Premiums drop for top Chinese firms' debt
Investors demand lowest extra yield over government bonds for more than two years
Top-rated companies on the mainland are paying the lowest premiums to sell debt in nearly 27 months, showing investor confidence in state-backed firms even as the overall economy flags.
The extra yield investors demand to hold AAA notes due in three years over similar-maturity government bonds fell to the lowest since February 2011 at 116.5 basis points on May 17, and remains near that level at 121, down 38 this year.
Aluminum Corp of China, the country's biggest producer of aluminium, sold February 2014 debt at 3.75 per cent last month. That is less than the central bank's 6 per cent one-year benchmark lending rate and the 3.91 per cent average yield on all corporate debt in emerging Asia, according to Bank of America Merrill Lynch.
The appeal of lower-risk debt of larger state-owned enterprises is growing as data shows a twin-speed economy. The official Purchasing Managers' Index for smaller companies fell to 47.3 in May from 47.6 in April, even as the broader gauge rose to 50.8 from 50.6.
The nation's bond risk surged to a nine-month high and dollar note yields have jumped on concerns that policymakers will struggle to revive expansion while reining in debt.
Shao Jiamin, the Shanghai-based head of fixed income at HFT Investment Management, said: "At a time when recovery remains weak, investment-grade bonds are still preferred by many investors, including us. There aren't many profitable investment channels out there at the moment."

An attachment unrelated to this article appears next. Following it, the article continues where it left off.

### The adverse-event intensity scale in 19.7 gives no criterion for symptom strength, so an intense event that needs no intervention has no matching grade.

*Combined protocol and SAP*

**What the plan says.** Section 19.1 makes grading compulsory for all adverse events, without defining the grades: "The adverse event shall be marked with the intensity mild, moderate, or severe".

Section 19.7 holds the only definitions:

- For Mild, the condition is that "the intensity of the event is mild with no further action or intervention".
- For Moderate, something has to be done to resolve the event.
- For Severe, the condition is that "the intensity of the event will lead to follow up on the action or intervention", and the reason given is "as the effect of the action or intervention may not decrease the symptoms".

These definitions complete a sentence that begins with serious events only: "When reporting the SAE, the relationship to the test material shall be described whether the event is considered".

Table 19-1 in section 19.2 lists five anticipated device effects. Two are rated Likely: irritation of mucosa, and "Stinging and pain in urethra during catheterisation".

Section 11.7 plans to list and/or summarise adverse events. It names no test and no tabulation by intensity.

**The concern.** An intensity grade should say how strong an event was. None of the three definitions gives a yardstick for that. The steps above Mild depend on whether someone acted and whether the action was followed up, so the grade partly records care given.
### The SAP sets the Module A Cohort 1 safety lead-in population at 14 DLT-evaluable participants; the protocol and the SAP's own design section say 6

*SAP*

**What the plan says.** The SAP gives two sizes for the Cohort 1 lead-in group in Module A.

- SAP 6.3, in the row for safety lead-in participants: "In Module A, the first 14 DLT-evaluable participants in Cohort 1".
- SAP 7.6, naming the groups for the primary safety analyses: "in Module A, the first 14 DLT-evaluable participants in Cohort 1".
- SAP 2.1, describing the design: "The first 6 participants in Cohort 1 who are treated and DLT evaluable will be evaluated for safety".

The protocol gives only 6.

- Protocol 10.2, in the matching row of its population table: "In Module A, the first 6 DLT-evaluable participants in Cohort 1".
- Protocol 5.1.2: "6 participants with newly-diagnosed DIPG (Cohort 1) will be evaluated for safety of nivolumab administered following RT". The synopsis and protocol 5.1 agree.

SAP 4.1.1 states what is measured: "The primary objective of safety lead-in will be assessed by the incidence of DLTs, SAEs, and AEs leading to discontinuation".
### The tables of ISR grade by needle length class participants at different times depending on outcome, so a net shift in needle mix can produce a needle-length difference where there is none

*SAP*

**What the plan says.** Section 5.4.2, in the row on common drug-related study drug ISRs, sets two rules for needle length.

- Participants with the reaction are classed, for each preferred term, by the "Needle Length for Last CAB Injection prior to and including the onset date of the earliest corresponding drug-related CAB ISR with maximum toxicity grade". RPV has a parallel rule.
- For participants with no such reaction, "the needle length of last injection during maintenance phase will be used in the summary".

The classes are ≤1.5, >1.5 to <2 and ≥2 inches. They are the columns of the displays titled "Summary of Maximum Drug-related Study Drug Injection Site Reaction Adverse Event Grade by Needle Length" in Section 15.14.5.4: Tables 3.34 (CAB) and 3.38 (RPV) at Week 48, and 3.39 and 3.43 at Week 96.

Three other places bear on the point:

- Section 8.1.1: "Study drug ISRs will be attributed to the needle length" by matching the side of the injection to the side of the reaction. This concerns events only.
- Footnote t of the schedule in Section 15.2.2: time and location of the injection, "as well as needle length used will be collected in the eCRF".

The average yield on AAA-rated debt due in 10 years sold by mainland companies has declined 24 basis points since December 31 to 5.05 per cent. It touched 5.04 per cent on May 30, the lowest since October. The yield on the benchmark 10-year government bond has fallen only 11 basis points in the same period, narrowing the spread to 158, near the lowest since November. The yuan was little changed at 6.1278 per dollar yesterday.
Premier Li Keqiang said last month that China is confronted by "huge challenges" as it seeks 7 per cent annual growth this decade, down from more than 10 per cent in the previous 10 years. The comments came days after President Xi Jinping said the nation would not sacrifice the environment to ensure short-term expansion.
Investors have preferred top-rated debt as authorities scrutinised irregular bond trading in an attempt to clean up a market that has doubled over five years. Corporate bond sales that include securities approved by the nation's regulator have slumped to 136.7 billion yuan this quarter from 426.7 billion yuan in the previous three months.
The central bank has also drained money from the economy through repurchase agreements and bill sales as it reins in credit to prevent a run-up in asset prices.